Philadelphia Derringers remain a lasting example of early Deringer designs.

While most westerners preferred big-bore belt or holster-size revolvers that packed man-stopping ammunition, there were those men (and women) whose concern leaned more toward their firearm’s ability to be secreted on their person, rather than firepower. To this latter group, size definitely mattered, but smaller was better! Enter the derringer—that breed of small, pocket-sized pistols that earned a name for themselves as “card table killers.” From that group sprung the Philadelphia Derringer.

Philadelphia Derringer

Among the many derringer-type pistols that were available in the Old West, there were three that one could argue were the most popular, often evidenced by production numbers and their appearance in western literature and onscreen. I would argue that the top trio of palm-sized pistols includes Henry Deringer’s “Philadelphia Deringer.” The Sharps four-barrel “Pepperbox” and Remington’s famed Model 95, better known as their “Double Derringer,” rounds out the group. Here’s a brief overview, in order of their date of introduction, of these diminutive, but potentially deadly handguns.

Small pocket pistols definitely existed before Henry Deringer started producing his single-shot percussion pistol. But his tiny Philadelphia Deringer arguably delivered most profound impact on the history of the American West. Even the likes of John Wilkes Booth used one in 1865 to assassinate President Abraham Lincoln! The single shot fired from this .44 caliber caplock unleashed an unfriendly federal policy on the southern states, causing great numbers of ex-Confederates to head west in search of a new life.

Because Henry Deringer’s pistols were designed along the lines of a dueling pistol and were gunsmith crafted, rather than factory mass produced, many specimens show little touches of individuality.

Our western territories had long provided an active market for the firearms trade, and Henry Deringer enjoyed much success as an arms maker in the first half of the 19th century, manufacturing everything from military rifles, Indian trade guns, dueling pistols and more—even tomahawks and scalping knives!

Single-Shot Derringers

Deringer remains known for his single-shot, percussion pocket pistols. His pistols came in many sizes and calibers, ranging form the short 3 3/4-inch (overall length) .36-caliber pocket models to .41- and .44-bore belt pistols measuring up to 9 inches long. It’s believed that Deringer was producing his famed pistol by the time of the California Gold Rush of 1849, as evidenced by an early California arms merchant who recalled, “I sold the first on this coast in 1849.” By the mid-1850s, Deringer’s pistols had gained widespread favor, with much of their popularity garnered in California.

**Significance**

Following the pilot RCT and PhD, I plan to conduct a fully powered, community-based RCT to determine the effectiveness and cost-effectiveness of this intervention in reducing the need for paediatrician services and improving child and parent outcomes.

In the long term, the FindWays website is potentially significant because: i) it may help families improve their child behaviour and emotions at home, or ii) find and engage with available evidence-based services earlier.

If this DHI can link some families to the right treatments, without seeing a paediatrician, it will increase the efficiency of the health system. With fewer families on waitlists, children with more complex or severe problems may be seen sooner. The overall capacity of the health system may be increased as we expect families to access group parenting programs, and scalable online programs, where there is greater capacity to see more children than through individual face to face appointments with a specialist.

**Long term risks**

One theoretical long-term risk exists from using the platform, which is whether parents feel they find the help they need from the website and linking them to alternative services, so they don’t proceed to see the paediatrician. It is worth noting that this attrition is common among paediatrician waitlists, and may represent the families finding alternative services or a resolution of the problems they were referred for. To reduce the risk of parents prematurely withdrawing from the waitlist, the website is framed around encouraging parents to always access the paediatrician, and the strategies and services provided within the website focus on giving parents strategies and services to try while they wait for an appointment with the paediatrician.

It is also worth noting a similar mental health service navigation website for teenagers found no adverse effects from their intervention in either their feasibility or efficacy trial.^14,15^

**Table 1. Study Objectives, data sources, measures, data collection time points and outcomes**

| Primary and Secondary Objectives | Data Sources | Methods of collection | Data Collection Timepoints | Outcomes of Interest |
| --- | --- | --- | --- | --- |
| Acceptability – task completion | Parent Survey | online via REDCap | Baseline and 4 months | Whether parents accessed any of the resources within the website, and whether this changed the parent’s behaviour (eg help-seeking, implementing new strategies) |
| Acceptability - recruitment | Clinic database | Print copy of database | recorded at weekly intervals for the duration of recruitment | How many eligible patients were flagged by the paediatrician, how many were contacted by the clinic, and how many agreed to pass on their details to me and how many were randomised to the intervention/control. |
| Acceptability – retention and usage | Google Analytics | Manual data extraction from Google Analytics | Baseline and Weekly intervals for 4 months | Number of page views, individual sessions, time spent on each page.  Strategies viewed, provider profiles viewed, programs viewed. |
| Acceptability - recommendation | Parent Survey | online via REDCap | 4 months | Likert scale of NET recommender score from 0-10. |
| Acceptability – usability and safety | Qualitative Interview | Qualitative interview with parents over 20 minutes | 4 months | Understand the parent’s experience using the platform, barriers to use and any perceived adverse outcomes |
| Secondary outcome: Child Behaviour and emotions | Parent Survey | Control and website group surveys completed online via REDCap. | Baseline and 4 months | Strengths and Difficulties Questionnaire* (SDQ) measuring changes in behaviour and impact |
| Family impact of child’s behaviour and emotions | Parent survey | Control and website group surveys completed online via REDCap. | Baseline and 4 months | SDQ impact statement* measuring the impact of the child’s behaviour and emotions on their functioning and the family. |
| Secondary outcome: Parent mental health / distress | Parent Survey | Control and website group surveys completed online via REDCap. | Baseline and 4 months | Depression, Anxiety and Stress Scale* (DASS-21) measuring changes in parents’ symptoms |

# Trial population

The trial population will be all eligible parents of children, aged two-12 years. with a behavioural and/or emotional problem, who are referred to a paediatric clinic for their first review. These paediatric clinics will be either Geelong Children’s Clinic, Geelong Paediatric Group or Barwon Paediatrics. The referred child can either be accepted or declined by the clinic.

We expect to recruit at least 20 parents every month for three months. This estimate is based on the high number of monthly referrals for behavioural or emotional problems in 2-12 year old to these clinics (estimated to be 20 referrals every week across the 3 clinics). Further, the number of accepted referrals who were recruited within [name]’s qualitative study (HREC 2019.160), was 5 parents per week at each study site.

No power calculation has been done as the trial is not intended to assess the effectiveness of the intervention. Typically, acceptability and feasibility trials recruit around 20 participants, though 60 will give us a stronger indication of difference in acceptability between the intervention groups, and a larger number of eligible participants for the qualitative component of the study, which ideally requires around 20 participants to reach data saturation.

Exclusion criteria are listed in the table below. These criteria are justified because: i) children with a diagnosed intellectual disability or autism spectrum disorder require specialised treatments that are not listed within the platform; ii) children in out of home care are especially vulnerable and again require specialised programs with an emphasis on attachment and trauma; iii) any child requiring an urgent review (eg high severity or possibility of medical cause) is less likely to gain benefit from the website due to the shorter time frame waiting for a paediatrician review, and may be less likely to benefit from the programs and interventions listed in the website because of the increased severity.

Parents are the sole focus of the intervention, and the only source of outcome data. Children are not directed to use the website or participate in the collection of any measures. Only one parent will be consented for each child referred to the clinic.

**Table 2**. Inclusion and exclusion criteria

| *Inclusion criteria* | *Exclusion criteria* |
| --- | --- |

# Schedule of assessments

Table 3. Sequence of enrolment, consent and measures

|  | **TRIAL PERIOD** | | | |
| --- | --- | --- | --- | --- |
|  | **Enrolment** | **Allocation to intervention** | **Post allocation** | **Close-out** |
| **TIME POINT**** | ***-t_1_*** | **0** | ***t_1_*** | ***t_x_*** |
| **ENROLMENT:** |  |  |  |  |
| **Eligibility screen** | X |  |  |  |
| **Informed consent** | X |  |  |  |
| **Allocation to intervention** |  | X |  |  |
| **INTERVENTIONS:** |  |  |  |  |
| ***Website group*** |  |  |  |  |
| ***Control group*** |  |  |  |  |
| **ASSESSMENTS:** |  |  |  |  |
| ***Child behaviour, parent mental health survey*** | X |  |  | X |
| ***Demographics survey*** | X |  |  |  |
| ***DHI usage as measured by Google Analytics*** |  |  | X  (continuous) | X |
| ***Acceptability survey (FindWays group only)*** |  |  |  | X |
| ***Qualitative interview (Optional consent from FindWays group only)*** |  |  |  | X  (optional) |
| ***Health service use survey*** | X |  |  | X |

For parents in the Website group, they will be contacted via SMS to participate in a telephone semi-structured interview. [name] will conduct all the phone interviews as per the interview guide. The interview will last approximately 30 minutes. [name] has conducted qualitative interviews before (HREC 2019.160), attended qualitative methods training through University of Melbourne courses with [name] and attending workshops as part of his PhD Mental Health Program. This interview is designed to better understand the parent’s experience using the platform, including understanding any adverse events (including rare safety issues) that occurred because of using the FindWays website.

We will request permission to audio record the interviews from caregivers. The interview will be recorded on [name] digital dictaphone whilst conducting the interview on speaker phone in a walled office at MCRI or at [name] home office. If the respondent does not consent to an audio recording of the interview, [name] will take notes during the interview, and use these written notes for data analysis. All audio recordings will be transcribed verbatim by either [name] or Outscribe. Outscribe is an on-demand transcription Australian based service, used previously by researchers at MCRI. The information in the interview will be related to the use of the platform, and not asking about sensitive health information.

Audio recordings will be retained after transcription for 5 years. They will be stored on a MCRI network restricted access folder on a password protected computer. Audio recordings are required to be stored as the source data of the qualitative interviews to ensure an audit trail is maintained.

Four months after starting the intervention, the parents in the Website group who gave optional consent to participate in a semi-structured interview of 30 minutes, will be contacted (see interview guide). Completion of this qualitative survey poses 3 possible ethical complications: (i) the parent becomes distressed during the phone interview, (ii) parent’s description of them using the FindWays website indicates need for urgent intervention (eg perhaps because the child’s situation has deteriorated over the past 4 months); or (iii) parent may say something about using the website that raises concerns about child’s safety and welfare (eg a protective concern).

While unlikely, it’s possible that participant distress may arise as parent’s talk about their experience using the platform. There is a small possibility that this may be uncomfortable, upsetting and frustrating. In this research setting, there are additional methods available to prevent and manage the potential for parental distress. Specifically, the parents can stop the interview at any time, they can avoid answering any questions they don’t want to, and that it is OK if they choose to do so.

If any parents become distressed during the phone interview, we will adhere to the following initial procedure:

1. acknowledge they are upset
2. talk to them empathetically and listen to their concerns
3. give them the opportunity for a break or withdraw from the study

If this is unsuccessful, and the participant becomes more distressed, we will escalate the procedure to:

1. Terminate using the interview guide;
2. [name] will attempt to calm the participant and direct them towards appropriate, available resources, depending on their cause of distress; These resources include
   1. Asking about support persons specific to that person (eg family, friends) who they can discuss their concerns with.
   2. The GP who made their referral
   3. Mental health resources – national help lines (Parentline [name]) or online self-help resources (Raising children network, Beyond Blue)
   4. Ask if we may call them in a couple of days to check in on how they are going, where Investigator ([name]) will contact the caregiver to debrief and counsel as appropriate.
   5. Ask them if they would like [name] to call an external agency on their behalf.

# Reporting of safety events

Despite the availability of such repeating arms like the pepperbox multi-barreled pistols and Colt’s revolvers, the one-shot Deringer pistols were among the most commonly found handguns in and around the gold camps and along San Francisco’s wicked Barbary Coast. Back east, along the Mississippi River and the Natchez Trace, towns like St. Louis, Memphis, and New Orleans were places where Deringer’s pistols—especially the pocket-sized models—also saw much acceptance.

Fight Stoppers

Deringer’s guns exhibited excellent workmanship, considered rugged, reliable sidearms. The guns were intended as close-range defensive weapons and unlike many other pistols of the era, their accuracy at card table ranges was reportedly very good. They had rifled iron barrels that featured a separate screw-in breech plug and wore a faux Damascus browned finish, and checkered walnut stocks. Deringer’s back-action lock and the top of the breech bore the stamping “DERINGER, PHILDELa.” Each gun’s furniture, including side plates, butt and nose caps, trigger guards and escutcheons, featured engraved German silver.

This exquisite Philadelphia Deringer reveals the simulated Damascus, browned and striped barrel, and checkered walnut stock.

Henry Deringer sold his guns through a number of agents nationwide, such as A.J. Plate, and C. Curry of San Francisco, W.H. Calhoun of Nashville, Tennessee, and the New Orleans  firm of A.B. Griswold & Co., to name a few. Many of Deringer’s agents stamped their own names on the top of the barrels. In time however, as Deringer’s pistols’ fame grew, so did their imitators, and a number of firms produced lookalike copies. That occurred so much that eventually the Deringer name, with an additional “r,” later became synonymous for virtually all pocket pistols, including “derringers” manufactured today—indeed a solid testimony to the Philadelphia Deringer’s quality!

This article is from the Spring 2021 issue of Guns of the Old west magazine. Grab your copy at

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